Kevin Drum

What Does "Pass" Mean to You?

| Thu Apr. 9, 2009 11:37 AM EDT

This is a peculiar story from the New York Times:

For the last eight weeks, nearly 200 federal examiners have labored inside some of the nation’s biggest banks to determine how those institutions would hold up if the recession deepened.

....Regulators say all 19 banks undergoing the exams will pass them. Indeed, they say this is a test that a bank simply will not fail: if the examiners determine that a bank needs “exceptional assistance,” the government, that is, taxpayers, will provide it.

....Regulators recognize that for the tests to be credible, not all of the banks can be winners. And it is becoming increasingly clear, industry insiders say, that the government will use its findings to press certain banks to sell troubled assets. The hope is that by cleansing their balance sheets, banks will be able to lure private capital, stabilizing the entire industry.

So what have we learned here?  First: all 19 banks will pass.  Second: not all the banks can be winners.  Third: the ones that pass — but aren't winners! — will be propped up by taxpayers.  Fourth: no, they won't be propped up by taxpayers, they'll be forced to sell assets and raise private capital.

Huh?  Which is it?  If by "pass," regulators merely mean that a bank won't be instantly seized and its management defenestrated, then I guess this makes sense.  Awards for all!  On the other hand, the prospect of a bank getting a "needs improvement" grade and then successfully selling a big stock issue to raise private capital is just fanciful.  Even banks that pass with flying colors will have trouble doing that.

So what's going on here?  Why are Treasury officials privately telling reporters that everyone is going to pass but that some banks will receive a pass-minus and may be required to do things that are almost certainly impossible?  Are they just trying to lay the groundwork for failure and temporary nationalization later on?  Or what?

I'm having a harder and harder time figuring out what's going on as time goes by.  If everything is on the up and up, it doesn't make sense.  If there are hidden wheels, though, I'm not sure they make sense either.  Just what is Treasury up to?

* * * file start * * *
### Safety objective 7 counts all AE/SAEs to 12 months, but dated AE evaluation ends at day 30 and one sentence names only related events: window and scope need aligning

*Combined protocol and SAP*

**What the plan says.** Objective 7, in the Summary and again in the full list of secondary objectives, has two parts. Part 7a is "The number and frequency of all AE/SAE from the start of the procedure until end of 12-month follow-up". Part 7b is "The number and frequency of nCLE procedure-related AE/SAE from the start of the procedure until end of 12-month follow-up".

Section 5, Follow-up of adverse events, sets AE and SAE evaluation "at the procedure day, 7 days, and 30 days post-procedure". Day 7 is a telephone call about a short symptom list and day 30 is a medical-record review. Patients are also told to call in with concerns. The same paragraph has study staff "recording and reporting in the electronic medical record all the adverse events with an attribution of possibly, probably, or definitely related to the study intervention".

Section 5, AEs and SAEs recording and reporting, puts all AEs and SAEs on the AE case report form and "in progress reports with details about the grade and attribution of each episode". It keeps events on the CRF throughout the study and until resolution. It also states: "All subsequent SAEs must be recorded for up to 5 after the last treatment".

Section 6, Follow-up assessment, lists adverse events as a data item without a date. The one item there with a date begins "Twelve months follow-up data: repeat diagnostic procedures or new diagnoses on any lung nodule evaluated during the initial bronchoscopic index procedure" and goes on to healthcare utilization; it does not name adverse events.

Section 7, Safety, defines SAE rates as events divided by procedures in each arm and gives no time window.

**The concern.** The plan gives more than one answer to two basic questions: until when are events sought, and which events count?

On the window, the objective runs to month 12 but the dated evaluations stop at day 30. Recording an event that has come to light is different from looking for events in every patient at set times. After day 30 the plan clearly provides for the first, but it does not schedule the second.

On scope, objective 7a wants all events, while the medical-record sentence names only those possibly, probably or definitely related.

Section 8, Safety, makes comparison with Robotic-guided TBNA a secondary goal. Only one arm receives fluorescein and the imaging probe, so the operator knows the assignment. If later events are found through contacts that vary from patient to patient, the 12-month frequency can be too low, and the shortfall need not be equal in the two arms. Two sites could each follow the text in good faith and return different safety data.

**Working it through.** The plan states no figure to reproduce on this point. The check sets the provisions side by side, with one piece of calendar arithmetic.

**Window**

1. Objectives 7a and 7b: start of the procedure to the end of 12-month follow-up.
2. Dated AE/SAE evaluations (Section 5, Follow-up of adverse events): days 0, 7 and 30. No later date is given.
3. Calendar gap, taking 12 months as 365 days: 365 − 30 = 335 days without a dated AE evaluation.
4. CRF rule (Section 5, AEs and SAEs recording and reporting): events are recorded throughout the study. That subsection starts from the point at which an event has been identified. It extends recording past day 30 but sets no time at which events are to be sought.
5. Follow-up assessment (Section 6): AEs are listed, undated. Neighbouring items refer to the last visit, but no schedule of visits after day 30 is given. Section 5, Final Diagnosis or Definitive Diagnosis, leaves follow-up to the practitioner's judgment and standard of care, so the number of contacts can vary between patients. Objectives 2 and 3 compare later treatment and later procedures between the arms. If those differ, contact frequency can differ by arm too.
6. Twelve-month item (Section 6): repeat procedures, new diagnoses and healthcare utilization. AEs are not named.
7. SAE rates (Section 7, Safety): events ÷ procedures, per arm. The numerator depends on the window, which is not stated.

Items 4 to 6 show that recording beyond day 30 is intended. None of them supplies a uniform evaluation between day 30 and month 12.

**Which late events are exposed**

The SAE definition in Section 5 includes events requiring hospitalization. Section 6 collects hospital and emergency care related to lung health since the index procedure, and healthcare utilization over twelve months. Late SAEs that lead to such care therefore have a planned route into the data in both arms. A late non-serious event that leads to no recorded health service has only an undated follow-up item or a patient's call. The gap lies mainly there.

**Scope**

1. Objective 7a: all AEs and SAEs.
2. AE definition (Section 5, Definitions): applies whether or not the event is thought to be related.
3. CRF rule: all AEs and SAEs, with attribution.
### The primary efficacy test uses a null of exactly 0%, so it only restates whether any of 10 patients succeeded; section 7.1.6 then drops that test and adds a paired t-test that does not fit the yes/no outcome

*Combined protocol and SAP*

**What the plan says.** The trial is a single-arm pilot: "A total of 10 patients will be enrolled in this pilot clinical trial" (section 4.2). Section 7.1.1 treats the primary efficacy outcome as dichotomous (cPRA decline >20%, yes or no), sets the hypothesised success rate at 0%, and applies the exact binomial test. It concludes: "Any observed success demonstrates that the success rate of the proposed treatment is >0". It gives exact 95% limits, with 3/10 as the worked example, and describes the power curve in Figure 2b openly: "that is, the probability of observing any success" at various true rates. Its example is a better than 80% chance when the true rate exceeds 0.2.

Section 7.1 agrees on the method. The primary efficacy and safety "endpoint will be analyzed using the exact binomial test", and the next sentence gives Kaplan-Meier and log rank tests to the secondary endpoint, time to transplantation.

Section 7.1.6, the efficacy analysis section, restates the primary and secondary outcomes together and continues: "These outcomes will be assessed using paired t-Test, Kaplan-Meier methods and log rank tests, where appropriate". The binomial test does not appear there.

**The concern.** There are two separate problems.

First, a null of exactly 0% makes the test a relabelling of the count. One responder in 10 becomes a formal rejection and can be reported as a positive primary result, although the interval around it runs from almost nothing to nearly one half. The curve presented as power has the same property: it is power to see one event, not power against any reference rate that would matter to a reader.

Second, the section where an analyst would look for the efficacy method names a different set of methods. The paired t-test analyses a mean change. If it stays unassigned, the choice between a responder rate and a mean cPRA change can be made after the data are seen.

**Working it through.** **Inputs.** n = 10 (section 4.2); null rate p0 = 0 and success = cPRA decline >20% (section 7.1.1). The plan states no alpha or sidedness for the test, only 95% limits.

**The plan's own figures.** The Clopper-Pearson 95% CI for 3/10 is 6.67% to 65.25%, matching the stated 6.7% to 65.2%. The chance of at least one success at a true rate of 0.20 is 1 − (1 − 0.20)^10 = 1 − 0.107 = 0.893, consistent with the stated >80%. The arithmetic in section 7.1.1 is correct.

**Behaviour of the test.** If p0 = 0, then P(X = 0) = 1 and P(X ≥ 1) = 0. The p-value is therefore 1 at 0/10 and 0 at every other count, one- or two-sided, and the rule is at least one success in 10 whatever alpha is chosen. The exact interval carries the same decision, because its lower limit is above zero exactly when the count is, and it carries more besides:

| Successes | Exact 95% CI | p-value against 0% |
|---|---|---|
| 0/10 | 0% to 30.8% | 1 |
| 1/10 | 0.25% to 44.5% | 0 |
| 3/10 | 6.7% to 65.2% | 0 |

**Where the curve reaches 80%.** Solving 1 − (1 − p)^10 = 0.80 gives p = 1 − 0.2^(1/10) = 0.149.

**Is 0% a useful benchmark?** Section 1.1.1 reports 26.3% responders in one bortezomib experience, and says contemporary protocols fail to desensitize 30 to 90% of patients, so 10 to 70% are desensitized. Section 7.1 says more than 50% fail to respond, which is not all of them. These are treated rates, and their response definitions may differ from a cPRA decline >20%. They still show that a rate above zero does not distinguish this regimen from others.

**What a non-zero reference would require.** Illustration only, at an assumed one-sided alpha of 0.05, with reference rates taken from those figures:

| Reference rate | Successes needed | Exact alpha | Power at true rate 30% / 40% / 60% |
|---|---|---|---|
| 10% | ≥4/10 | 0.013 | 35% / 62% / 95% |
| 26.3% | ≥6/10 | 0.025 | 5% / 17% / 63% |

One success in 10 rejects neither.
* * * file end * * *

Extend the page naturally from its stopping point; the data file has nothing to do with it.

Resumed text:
Advertise on MotherJones.com

Tradecraft Update

| Thu Apr. 9, 2009 10:57 AM EDT

A new entry in the annals of epic fails:

Bob Quick, Britain's most senior counterterrorism officer, was forced to stand down today after an embarrassing security leak resulted in a major anti-terror operation, designed to foil an alleged al-Qaida plot to bomb Britain, being rushed forward.

....Police were forced to carry out raids on addresses in the north-west of England in broad daylight yesterday, earlier than planned, after Quick, the Metropolitan police's assistant commissioner, was photographed carrying sensitive documents as he arrived for a meeting in Downing Street.

A white document marked "secret", which carried details of the operation being planned by MI5 and several police forces, was clearly visible to press photographers equipped with telephoto lenses.

The Guardian helpfully reproduces an enlarged, rotated, redacted version of the document here.

Tweet!

| Thu Apr. 9, 2009 10:16 AM EDT

Tom Lee is unhappy about journo-twittering:

As a cheap and fun SMS interface for media outlets I have no beef with it; as a means of personal marketing for journalists, the pretense and lack of honesty is dismaying....I'd say the median journotweet is something like "getting ready to sit down for an i/v w @spalin. the lady is a tough cookie!" when in fact it should be closer to "complaining abt blogs in line to pick up kids @ sidwell frnds. no poor people around!"

Peter Suderman concurs that journo-tweeting is "almost universally vapid and uninforming."  No argument from me on that score, but I suppose there's nothing really all that wrong with journalistic self-promotion either.  Having watched their demographics grow ever more AARP-ish for years, and having missed several boats already to get younger readers/viewers interested in their product, I suppose the news industry really, really doesn't want to miss yet another one.  They probably figure that Twitter is helping them capture the news consumers of the future.

Plus there's the fact that every once in a great while, a reporter puts something useful up.  And even if it happens only once in a thousand tweets, that still means you'd better be participating so you don't miss out.  There's nothing worse in DC than having someone ask "Have you heard about ______?" and being forced to admit that you haven't.  Especially if the reason you haven't heard it is simply because you're too neanderthal and out of touch to have the right technology.  Thus are boomlets born.

(But is Twitter a bubble?  For those of you who think bubbles are easy to spot while they're happening, you need to answer Right Now.  And show your work, please.  In a couple of years we'll find out which of you was right.)

Connecting the Taliban

| Thu Apr. 9, 2009 1:00 AM EDT

The Washington Post reports on the propensity of Islamic extremist groups to host their internet presence on American servers: